“Right now, it’s a conversation more likely brought up by the clinician, because these patients have been on these therapies for 5, 10, 15, sometimes 20 years,” he said. “They sort of assume they’re on it for life. And we say, ‘You know what, you may not need this for life. You may be at a point where we can think about stopping.’ And they’re usually surprised, pleasantly surprised, and then we get into the conversation.”
While the trial enrollment criteria were somewhat empirically chosen, Fox said he roughly follows them in clinical practice as well, initiating a conversation typically when patients reach around age 55.
“What it comes down to is whether patients are tolerating the therapy, whether they’re having complications from the therapy like recurrent infections, whether they’re affording the therapy — out-of-pocket co-pays and things like that, that’s what usually ends up driving things — and their fear of a relapse,” Fox noted.
For those who don’t want to “fix what isn’t broken,” he recommends only bringing it up again if clinical circumstances provide another decision point.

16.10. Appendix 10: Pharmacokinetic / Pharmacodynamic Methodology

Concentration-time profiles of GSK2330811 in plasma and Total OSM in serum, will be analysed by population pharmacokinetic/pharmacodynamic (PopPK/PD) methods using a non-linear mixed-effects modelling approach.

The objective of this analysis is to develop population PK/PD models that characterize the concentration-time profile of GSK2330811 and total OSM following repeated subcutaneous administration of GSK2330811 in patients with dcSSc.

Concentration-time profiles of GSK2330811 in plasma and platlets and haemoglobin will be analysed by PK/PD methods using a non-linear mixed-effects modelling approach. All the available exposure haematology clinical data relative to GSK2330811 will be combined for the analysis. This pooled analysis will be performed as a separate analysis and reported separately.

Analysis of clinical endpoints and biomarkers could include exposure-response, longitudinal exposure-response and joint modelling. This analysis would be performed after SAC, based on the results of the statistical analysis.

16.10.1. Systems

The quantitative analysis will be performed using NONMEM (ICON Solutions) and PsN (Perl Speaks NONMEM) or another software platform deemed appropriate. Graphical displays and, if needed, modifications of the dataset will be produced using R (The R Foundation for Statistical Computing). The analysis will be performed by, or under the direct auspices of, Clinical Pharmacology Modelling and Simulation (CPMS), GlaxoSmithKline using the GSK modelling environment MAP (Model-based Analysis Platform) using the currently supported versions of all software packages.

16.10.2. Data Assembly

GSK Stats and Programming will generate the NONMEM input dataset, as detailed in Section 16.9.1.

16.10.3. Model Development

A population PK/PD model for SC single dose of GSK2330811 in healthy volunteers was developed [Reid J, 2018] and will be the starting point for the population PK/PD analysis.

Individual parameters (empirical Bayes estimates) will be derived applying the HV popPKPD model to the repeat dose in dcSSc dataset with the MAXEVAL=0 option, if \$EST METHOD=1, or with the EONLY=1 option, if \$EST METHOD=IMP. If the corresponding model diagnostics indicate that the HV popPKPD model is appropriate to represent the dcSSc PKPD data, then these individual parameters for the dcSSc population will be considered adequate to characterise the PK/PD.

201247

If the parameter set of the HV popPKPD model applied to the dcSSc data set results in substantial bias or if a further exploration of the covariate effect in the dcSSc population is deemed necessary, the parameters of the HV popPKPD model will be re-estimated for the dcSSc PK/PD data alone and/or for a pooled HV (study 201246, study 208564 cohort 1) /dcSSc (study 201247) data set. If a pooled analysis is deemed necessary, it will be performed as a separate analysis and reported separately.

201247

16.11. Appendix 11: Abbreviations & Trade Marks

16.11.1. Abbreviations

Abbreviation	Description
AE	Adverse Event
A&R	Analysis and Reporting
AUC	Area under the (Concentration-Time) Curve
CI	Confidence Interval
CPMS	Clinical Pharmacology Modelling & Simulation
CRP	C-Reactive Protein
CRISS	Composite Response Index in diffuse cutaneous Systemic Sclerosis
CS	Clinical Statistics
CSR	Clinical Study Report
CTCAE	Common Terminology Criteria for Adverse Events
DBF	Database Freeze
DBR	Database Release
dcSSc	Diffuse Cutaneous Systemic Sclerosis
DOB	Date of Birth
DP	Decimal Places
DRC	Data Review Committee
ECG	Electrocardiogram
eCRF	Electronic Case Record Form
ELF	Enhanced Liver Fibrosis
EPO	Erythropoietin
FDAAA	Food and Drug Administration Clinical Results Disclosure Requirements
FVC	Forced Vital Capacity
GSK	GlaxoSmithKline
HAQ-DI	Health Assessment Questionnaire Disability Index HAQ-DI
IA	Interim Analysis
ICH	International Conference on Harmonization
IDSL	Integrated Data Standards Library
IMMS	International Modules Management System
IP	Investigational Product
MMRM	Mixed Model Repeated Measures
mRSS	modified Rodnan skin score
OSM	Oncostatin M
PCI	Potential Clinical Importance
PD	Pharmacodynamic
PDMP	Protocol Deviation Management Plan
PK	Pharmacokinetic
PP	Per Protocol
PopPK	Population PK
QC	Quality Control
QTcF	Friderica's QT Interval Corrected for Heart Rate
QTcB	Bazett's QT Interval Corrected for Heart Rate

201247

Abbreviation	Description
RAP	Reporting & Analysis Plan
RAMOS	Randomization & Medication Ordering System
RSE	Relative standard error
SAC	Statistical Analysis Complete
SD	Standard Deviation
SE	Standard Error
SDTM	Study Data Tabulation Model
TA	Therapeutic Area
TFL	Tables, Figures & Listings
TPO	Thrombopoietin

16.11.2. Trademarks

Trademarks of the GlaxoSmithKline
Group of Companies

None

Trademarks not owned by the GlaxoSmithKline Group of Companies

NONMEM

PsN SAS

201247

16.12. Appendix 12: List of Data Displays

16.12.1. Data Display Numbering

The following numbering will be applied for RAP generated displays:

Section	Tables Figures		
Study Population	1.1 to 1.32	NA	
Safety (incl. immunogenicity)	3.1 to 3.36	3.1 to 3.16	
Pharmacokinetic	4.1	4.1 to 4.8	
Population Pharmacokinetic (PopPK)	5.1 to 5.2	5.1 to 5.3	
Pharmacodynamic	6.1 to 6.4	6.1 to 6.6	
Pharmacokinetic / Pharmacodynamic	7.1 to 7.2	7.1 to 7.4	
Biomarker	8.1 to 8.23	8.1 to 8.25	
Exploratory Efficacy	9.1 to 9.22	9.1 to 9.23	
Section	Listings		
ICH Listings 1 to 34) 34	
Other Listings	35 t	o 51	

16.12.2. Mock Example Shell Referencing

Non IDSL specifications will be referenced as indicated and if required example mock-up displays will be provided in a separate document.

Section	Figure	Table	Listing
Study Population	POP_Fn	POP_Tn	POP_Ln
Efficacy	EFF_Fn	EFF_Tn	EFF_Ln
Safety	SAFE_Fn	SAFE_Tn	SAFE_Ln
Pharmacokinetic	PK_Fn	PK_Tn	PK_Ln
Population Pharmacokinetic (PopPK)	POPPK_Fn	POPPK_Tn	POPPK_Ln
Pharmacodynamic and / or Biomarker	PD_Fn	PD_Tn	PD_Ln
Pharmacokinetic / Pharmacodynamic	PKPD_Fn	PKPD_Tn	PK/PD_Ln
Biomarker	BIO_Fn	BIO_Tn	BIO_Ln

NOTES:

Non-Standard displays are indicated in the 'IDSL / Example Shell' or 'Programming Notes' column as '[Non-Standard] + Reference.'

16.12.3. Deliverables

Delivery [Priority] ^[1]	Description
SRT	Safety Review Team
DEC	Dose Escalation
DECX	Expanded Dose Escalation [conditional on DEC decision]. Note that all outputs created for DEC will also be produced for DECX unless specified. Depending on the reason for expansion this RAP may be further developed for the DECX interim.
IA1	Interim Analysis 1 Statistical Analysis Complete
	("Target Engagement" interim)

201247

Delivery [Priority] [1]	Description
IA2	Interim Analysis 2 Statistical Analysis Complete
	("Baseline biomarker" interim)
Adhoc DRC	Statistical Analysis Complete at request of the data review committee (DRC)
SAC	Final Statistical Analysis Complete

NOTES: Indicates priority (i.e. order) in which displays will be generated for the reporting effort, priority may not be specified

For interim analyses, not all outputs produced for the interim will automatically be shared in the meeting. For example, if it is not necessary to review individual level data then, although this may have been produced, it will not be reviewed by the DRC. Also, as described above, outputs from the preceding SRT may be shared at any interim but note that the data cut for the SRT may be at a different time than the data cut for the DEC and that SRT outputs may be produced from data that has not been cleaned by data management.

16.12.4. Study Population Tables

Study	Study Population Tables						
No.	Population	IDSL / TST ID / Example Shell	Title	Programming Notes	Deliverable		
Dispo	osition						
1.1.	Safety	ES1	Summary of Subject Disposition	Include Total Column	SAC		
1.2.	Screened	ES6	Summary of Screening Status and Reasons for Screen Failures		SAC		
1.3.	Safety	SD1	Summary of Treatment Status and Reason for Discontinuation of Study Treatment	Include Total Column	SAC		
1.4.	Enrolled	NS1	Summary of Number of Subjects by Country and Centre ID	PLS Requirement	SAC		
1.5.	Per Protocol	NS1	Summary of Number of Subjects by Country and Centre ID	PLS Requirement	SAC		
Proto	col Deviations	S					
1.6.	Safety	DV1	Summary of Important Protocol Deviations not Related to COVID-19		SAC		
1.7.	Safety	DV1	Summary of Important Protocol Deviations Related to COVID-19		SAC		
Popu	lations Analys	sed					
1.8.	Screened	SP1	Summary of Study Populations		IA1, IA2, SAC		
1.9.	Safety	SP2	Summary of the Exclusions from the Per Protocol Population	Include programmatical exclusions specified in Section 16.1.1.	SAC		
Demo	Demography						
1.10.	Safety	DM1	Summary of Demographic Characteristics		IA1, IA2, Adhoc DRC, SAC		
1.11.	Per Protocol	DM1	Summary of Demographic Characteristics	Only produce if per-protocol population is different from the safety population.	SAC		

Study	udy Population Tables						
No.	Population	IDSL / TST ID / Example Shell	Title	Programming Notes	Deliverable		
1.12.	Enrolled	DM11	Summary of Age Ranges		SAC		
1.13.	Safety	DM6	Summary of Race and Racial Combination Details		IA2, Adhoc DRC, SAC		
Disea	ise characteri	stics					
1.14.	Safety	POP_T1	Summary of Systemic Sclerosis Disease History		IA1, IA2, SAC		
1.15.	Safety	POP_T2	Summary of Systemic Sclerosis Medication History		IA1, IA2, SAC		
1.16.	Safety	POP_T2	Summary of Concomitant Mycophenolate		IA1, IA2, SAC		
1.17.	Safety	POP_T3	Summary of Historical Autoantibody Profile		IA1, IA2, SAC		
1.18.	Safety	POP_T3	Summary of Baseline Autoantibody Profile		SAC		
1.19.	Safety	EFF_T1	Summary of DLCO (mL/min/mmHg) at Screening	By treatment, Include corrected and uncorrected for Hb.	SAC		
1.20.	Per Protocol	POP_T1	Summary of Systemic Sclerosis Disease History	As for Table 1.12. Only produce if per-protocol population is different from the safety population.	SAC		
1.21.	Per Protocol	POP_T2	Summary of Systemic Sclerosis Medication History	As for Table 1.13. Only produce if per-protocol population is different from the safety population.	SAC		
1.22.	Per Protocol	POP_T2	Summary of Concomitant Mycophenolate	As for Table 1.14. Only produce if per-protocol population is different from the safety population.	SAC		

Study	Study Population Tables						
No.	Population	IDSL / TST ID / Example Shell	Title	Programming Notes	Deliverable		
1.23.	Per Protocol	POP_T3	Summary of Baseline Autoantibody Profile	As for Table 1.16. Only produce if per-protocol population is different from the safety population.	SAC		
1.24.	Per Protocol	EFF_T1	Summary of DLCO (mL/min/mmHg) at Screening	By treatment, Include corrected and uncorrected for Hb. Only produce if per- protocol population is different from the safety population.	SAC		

“My job is not to stop them on therapy. My job is to inform them of their choices, and help make sure they have the right information to make the right choice for themselves,” he said. “But if they’ve had some struggles with respiratory infections, or they had a bad influenza even though they got the flu shot, I may say, ‘Alright, well, we’ll kind of revisit this next year. Let’s see how you go through this flu season.'”
In DISCOMS, the number of upper respiratory infections and SARS-CoV-2 infections did not differ between groups, “despite the reasons for considering discontinuation in clinical practice being generally related to safety or tolerability issues,” Kristen Krysko, MD, of the University of Toronto and St. Michael’s Hospital in Toronto, wrote in an editorial accompanying the paper in the Lancet Neurology.
Her concern was that the trial’s relatively short follow-up “does not allow for conclusions about the long-term effects of discontinuation or the effects of short-term MRI activity on longer-term outcomes. This limitation is important because, with the availability of high-efficacy therapies in clinical practice, clinicians and patients often aim to reach a state in which there is no evidence of disease activity, as this has been associated with lower odds of long-term disability progression.”
An extension study of DISCOMS is underway to answer some of those questions, Corboy noted, which so far has “simply found very little disease activity” in longer-term follow-up.